ACA Advocates Alter Strategies for Second Open Enrollment Period
Affordable Care Act advocates are preparing for the second open enrollment period by targeting the millions of consumers who mostly for financial reasons did not sign up for coverage last fall, Kaiser Health News/Washington Post reports.
In the initial open enrollment period, more than 7.3 million people purchased coverage through the ACA's health insurance exchanges, while almost eight million U.S. residents enrolled in Medicaid.
Starting Nov. 15, the federal government and ACA supporters will work to renew coverage for those who already signed up and encourage about six million additional uninsured residents to sign up through the exchanges. Meanwhile, officials also will try to sign up four million people for Medicaid, according to estimates from the Congressional Budget Office.
However, convincing people to purchase coverage will be more difficult in the second open enrollment period than in the first, as those who were most motivated to get coverage already have done so, according to the KHN/Post. In addition, the second open enrollment period is only three months long, which is half as long as the first round.
Advocates Prepare New Pitch, Face Many Challenges
According to the KHN/Post, states previously persuaded consumers to sign up for coverage by touting the benefits of having health insurance. In the second open enrollment period, advocates plan to highlight financial reasons for enrolling.
For example, officials will make consumers aware of the financial assistance available. In addition, they plan to focus on the financial penalties for not enrolling. This year, individuals without insurance can be fined $325 or 2% of income, whichever is larger, up from $95 or 1% of their income.
Michael Marchand, director of communications of the Washington Health Benefit Exchange, said, "People dismissed the penalty a little bit last year." He added that increased fines could act as an "awakening" for consumers and change their minds to enroll.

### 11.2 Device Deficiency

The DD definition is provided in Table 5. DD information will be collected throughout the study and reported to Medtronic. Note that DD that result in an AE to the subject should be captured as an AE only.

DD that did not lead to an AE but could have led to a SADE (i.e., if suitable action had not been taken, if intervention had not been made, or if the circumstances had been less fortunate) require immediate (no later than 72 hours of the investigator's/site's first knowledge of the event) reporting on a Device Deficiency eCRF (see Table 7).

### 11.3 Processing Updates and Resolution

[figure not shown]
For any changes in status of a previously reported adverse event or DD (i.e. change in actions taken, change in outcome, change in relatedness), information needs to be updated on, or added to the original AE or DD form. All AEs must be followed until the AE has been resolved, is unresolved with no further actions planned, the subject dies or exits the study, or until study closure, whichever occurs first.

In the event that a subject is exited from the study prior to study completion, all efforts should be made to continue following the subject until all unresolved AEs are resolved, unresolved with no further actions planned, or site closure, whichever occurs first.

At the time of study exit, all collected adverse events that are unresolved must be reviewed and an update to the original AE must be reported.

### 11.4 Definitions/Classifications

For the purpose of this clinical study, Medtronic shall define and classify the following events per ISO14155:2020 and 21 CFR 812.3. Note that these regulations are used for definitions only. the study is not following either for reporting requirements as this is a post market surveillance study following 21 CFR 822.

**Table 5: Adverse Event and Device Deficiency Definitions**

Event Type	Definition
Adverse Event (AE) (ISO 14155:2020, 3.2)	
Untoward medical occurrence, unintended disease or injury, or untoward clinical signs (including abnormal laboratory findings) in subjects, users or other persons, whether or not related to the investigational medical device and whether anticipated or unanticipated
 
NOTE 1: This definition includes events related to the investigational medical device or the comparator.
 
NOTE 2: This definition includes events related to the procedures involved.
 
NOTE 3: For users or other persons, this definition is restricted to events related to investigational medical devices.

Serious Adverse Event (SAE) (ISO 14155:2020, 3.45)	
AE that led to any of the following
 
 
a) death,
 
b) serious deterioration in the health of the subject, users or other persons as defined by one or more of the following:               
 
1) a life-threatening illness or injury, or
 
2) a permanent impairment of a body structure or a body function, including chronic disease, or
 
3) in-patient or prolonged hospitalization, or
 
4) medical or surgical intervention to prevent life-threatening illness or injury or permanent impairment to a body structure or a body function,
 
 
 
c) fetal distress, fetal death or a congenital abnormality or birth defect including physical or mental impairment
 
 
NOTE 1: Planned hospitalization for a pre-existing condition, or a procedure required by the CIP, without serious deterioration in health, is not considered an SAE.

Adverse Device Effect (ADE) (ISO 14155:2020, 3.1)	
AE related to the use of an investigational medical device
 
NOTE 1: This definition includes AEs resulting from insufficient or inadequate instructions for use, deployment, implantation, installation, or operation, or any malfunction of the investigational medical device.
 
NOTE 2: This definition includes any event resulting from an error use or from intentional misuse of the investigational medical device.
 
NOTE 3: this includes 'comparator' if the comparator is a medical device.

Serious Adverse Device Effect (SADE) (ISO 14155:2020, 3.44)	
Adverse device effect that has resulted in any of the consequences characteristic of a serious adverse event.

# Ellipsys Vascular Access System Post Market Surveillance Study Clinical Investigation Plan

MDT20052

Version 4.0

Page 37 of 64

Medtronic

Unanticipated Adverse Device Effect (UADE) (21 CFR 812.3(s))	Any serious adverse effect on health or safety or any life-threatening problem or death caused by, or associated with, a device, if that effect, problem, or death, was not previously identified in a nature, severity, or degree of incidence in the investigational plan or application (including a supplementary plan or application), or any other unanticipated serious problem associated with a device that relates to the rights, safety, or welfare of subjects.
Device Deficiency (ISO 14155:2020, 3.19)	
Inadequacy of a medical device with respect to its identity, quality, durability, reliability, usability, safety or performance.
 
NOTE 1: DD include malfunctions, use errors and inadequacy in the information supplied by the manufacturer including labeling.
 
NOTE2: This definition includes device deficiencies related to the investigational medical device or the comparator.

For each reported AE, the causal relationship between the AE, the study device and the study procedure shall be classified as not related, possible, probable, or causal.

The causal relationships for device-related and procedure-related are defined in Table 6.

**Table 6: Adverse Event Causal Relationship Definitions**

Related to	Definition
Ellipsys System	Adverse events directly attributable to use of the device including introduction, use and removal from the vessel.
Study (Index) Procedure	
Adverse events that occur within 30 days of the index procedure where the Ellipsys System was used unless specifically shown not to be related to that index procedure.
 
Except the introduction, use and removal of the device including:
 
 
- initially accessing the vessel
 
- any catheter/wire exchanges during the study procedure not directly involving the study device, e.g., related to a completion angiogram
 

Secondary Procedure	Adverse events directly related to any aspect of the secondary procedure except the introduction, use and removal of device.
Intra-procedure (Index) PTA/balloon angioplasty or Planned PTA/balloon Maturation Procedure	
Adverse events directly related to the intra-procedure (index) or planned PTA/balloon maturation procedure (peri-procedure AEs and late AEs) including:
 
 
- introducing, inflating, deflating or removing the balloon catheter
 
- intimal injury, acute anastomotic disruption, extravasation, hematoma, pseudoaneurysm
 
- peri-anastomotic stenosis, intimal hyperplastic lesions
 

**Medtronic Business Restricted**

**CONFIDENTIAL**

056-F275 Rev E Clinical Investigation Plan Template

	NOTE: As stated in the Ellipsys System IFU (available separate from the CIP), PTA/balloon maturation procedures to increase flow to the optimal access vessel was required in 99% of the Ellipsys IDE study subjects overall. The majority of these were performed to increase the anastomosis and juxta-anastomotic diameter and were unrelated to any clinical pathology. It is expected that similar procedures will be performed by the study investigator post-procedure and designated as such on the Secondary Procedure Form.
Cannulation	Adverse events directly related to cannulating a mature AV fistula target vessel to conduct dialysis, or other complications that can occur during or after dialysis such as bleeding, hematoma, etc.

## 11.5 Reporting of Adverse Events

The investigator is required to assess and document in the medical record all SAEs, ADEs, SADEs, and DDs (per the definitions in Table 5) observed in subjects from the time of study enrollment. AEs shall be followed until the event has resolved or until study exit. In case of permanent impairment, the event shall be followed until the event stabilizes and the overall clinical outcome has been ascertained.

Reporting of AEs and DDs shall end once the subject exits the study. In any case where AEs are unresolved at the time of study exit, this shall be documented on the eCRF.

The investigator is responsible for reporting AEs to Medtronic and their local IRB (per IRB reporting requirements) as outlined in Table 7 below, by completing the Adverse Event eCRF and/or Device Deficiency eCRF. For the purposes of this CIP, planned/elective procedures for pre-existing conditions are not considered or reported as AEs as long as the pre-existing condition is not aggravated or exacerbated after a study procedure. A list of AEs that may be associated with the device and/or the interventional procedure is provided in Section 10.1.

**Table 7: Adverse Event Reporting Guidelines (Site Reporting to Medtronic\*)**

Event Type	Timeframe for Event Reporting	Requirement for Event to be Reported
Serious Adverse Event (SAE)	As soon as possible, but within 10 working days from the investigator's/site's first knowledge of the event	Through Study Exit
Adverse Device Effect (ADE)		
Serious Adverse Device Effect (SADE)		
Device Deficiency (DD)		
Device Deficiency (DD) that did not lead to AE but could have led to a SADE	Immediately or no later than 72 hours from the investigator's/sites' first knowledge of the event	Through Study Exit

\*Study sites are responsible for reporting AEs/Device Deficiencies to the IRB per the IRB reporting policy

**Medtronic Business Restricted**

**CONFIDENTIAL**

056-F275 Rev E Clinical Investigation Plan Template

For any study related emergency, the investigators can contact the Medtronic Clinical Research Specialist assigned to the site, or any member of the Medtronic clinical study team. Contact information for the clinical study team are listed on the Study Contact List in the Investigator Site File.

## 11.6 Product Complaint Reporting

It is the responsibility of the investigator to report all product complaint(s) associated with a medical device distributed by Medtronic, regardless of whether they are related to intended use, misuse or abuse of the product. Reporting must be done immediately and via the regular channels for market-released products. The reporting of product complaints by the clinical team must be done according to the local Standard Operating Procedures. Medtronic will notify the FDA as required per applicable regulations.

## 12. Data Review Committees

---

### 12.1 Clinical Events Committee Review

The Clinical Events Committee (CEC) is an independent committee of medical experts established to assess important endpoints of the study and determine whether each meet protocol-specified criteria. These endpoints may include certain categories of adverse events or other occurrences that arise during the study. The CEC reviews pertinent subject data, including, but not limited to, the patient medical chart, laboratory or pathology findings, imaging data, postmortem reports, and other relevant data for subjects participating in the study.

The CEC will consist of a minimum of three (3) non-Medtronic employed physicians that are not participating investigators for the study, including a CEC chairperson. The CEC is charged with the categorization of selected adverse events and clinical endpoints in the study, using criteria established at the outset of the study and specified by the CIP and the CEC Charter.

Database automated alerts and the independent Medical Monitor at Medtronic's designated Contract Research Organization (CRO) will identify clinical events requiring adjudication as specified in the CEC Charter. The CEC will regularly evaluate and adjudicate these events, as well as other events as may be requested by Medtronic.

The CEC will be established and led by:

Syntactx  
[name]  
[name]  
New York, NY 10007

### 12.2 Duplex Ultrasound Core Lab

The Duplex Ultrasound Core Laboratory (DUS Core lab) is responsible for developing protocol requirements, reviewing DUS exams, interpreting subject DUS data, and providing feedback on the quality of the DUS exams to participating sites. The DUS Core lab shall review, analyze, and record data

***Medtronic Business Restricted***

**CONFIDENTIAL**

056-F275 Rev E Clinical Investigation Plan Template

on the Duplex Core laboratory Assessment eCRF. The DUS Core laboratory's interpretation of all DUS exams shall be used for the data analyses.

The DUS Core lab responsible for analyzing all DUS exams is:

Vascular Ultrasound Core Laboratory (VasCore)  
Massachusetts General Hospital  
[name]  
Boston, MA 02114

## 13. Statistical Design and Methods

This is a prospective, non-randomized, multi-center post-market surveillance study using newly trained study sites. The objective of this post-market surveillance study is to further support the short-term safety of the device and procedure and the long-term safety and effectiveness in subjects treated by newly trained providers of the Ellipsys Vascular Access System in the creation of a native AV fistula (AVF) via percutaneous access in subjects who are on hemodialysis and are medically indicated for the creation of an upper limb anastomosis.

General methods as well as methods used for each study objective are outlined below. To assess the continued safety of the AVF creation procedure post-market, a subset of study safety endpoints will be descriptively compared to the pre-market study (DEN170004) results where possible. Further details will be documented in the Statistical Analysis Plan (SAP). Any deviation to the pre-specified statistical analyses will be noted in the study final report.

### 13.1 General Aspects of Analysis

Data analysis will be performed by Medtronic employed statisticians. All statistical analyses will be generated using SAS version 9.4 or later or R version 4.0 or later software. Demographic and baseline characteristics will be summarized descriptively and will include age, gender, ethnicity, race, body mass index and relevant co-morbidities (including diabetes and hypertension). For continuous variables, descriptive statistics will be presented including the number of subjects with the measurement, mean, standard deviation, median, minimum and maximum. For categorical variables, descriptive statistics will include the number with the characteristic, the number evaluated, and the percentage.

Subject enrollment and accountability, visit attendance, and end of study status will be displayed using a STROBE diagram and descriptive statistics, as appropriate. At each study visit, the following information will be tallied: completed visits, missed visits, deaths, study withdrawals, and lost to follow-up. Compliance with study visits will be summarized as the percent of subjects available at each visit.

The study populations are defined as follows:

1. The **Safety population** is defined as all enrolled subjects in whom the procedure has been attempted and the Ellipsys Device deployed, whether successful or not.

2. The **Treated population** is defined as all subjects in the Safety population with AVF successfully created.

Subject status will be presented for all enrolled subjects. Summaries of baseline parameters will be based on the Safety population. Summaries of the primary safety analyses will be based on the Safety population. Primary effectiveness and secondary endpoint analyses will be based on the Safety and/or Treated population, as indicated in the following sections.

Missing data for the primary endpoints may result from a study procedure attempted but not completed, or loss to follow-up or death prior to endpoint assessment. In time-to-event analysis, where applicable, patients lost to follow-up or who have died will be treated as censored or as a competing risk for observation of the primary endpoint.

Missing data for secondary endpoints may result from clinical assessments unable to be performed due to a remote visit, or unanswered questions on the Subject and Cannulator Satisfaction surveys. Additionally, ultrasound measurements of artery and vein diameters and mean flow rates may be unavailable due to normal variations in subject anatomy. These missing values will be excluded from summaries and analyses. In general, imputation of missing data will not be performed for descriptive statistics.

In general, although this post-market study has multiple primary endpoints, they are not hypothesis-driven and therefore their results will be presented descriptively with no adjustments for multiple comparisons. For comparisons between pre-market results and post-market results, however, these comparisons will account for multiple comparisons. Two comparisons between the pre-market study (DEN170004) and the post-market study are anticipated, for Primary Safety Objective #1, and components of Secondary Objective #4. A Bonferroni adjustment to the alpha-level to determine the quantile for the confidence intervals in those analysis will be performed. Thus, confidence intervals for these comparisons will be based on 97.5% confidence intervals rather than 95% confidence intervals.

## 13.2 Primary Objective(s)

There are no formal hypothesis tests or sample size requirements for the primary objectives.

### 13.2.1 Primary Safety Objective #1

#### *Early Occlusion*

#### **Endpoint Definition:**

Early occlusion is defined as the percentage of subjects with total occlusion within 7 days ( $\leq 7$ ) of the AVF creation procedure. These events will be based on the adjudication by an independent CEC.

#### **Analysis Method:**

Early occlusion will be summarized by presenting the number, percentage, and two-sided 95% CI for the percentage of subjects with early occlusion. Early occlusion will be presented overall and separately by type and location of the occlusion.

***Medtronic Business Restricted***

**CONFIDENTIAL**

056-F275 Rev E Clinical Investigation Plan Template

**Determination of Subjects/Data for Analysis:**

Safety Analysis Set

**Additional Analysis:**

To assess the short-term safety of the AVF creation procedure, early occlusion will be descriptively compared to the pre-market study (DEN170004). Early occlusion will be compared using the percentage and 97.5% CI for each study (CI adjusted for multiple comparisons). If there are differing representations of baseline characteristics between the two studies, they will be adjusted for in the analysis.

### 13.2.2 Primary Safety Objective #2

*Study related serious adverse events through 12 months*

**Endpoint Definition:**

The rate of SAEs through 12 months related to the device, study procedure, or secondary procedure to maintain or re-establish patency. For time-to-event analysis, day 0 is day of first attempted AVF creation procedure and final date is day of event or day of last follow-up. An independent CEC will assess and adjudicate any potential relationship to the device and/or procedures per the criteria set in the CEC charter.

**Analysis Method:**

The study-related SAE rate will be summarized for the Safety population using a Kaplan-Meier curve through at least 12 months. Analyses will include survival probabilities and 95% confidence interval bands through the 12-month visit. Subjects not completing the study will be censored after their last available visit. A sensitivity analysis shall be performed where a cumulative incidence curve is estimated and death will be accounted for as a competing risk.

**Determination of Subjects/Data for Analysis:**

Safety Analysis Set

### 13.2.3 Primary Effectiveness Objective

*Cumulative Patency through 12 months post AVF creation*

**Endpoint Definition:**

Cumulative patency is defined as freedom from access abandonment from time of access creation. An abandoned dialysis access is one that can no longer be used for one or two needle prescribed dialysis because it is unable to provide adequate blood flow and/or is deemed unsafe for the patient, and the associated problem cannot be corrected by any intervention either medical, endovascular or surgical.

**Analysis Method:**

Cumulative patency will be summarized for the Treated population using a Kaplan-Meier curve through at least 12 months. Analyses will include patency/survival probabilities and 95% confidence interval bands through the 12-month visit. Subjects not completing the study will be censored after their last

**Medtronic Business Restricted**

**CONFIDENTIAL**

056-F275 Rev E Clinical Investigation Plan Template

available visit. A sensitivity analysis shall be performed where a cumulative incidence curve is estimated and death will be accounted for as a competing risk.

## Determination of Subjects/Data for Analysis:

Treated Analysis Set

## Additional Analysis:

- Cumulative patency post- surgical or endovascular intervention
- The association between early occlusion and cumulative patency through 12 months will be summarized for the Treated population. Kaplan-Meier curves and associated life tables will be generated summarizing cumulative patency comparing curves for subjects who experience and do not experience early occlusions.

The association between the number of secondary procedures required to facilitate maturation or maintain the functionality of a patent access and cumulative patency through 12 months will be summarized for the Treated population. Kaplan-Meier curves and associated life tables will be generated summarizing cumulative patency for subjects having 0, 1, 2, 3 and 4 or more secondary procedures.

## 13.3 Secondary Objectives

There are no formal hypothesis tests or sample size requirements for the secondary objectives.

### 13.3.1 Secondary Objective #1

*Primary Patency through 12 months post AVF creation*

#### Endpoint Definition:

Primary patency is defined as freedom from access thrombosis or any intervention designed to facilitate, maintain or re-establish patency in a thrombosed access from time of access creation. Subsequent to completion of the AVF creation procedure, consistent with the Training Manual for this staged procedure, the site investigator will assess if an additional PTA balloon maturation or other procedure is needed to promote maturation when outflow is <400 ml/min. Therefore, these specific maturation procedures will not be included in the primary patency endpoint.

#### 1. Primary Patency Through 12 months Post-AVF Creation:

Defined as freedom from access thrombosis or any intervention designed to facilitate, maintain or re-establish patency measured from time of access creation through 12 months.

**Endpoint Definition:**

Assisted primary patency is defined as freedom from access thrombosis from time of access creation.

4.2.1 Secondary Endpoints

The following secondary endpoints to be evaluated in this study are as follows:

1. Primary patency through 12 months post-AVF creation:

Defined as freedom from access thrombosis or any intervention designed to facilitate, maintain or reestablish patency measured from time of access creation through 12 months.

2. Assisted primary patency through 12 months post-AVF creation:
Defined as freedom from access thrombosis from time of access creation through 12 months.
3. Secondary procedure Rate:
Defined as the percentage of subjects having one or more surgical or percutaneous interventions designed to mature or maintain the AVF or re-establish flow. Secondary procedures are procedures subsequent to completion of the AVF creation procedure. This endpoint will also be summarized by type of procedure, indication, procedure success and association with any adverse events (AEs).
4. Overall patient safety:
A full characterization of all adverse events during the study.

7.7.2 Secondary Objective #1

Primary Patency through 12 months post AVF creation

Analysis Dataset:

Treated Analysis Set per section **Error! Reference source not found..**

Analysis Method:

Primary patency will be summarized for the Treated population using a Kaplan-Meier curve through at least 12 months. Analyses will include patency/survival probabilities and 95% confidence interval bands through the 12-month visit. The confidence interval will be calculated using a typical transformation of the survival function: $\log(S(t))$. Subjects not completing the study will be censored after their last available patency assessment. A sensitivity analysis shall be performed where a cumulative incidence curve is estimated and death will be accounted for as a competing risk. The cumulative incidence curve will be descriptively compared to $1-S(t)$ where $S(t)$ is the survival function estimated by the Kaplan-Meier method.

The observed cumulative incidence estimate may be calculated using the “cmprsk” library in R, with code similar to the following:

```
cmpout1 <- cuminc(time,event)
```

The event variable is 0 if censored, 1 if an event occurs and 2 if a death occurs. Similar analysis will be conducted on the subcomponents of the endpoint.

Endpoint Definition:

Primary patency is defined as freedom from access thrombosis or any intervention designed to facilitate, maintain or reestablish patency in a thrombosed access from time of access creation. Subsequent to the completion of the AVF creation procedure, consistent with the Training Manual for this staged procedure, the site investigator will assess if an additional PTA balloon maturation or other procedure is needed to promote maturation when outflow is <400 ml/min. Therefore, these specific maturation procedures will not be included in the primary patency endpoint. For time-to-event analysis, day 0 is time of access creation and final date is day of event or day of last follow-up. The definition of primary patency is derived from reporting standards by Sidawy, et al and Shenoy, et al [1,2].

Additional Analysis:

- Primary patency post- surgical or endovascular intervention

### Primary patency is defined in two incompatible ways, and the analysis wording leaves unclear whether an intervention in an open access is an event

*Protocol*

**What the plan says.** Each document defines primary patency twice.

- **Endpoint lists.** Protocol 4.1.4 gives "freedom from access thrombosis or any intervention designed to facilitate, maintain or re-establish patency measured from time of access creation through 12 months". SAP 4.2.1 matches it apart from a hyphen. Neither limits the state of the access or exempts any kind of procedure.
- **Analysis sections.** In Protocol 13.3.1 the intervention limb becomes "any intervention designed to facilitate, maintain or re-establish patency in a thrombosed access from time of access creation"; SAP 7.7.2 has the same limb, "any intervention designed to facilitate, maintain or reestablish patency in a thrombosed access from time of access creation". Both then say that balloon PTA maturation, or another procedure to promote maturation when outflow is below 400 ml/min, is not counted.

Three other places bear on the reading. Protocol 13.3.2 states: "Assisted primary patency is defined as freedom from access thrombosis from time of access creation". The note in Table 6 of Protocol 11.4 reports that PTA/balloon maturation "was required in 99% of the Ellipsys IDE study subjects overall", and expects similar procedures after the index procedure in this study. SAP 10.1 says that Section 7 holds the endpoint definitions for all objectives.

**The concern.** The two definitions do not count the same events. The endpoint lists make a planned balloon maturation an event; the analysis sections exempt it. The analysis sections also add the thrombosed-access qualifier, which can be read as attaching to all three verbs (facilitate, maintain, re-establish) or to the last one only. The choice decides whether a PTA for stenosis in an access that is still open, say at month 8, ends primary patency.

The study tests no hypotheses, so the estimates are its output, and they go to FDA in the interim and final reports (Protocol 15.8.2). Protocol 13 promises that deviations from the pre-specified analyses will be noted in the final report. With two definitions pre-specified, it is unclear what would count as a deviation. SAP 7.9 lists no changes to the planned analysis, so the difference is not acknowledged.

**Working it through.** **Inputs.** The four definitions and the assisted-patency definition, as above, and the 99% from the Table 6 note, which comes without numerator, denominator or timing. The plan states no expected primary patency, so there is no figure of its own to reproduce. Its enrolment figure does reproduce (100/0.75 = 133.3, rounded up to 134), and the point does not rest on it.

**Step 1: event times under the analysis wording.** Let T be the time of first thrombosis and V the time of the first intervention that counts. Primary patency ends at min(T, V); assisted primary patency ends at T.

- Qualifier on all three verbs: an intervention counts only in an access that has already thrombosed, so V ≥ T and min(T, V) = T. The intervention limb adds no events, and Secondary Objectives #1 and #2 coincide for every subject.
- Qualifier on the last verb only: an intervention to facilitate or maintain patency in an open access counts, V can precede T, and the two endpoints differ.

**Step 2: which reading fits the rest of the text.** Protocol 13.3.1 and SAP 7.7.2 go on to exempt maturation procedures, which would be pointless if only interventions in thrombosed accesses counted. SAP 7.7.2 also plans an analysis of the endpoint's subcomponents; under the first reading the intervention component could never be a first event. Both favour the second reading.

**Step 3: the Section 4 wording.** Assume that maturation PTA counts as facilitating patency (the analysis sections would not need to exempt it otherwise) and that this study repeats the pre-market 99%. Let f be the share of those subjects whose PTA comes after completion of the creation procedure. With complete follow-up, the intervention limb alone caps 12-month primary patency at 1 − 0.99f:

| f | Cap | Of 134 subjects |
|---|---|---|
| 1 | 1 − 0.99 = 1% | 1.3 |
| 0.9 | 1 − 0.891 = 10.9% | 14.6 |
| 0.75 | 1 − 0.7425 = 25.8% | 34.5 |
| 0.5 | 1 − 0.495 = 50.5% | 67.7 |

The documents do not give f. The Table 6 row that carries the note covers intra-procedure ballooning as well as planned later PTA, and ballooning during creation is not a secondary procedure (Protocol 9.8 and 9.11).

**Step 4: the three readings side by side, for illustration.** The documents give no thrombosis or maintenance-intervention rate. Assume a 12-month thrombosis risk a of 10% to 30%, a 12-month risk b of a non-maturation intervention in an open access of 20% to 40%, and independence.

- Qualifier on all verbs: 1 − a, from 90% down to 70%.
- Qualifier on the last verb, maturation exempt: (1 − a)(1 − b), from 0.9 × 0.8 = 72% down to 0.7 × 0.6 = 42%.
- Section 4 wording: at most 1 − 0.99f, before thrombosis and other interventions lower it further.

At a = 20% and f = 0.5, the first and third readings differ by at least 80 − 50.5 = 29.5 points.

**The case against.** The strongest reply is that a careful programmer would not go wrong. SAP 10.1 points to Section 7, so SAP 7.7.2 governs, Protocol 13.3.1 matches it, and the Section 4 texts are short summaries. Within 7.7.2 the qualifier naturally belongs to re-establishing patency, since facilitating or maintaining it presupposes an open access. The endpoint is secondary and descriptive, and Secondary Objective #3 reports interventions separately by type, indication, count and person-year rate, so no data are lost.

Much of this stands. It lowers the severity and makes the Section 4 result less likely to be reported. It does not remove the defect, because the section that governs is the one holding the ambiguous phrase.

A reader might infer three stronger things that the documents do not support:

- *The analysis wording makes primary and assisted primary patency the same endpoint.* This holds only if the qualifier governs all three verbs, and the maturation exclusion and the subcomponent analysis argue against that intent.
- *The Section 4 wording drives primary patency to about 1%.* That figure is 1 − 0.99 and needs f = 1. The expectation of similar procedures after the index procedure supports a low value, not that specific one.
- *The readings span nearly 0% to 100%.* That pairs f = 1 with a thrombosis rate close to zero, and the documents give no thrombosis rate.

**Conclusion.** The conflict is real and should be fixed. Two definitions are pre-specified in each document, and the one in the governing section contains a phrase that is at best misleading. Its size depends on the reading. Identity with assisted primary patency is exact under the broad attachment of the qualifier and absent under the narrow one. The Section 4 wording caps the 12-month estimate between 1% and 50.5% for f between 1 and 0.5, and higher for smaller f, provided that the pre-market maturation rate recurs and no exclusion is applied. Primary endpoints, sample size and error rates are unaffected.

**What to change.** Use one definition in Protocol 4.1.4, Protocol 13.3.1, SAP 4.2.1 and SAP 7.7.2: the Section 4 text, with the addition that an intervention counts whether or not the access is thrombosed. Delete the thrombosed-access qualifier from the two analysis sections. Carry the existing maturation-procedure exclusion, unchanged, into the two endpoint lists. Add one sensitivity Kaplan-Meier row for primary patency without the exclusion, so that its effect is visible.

However, consumers are more concerned with the cost of plans than they are with penalties, according to the KHN/Post. Specifically, about 60% of uninsured consumers as of June said they could not afford coverage, according to data from the Urban Institute.
Sharon Long, a senior fellow at the Urban Institute, said states and the federal government need to improve the way they educate consumers. She noted that many uninsured consumers who cited cost as a reason for not signing up were unaware that they were eligible for subsidies.
Other target demographics include uninsured adults who are in a "coverage gap," in which their incomes are too high to qualify for Medicaid but too low to receive subsidies to purchase coverage through the exchanges.
Further, Latinos also are difficult to reach because:
- Some are worried of revealing their immigration statuses;
- Timely information is not distributed in Spanish; and
- There are too few bilingual enrollment workers to provide assistance.
Meanwhile, some ACA advocates have said the exchanges need to spend more on outreach and education. Bonnie Kwon -- a program manager at the Asian & Pacific Islander American Health Forum -- said if potential enrollees "are coming from a country that has a completely different system, they don’t understand copays, they don’t understand deductibles" (Gorman/Appleby, Kaiser Health News/Washington Post, 10/5).This is part of the California Healthline Daily Edition, a summary of health policy coverage from major news organizations. Sign up for an email subscription.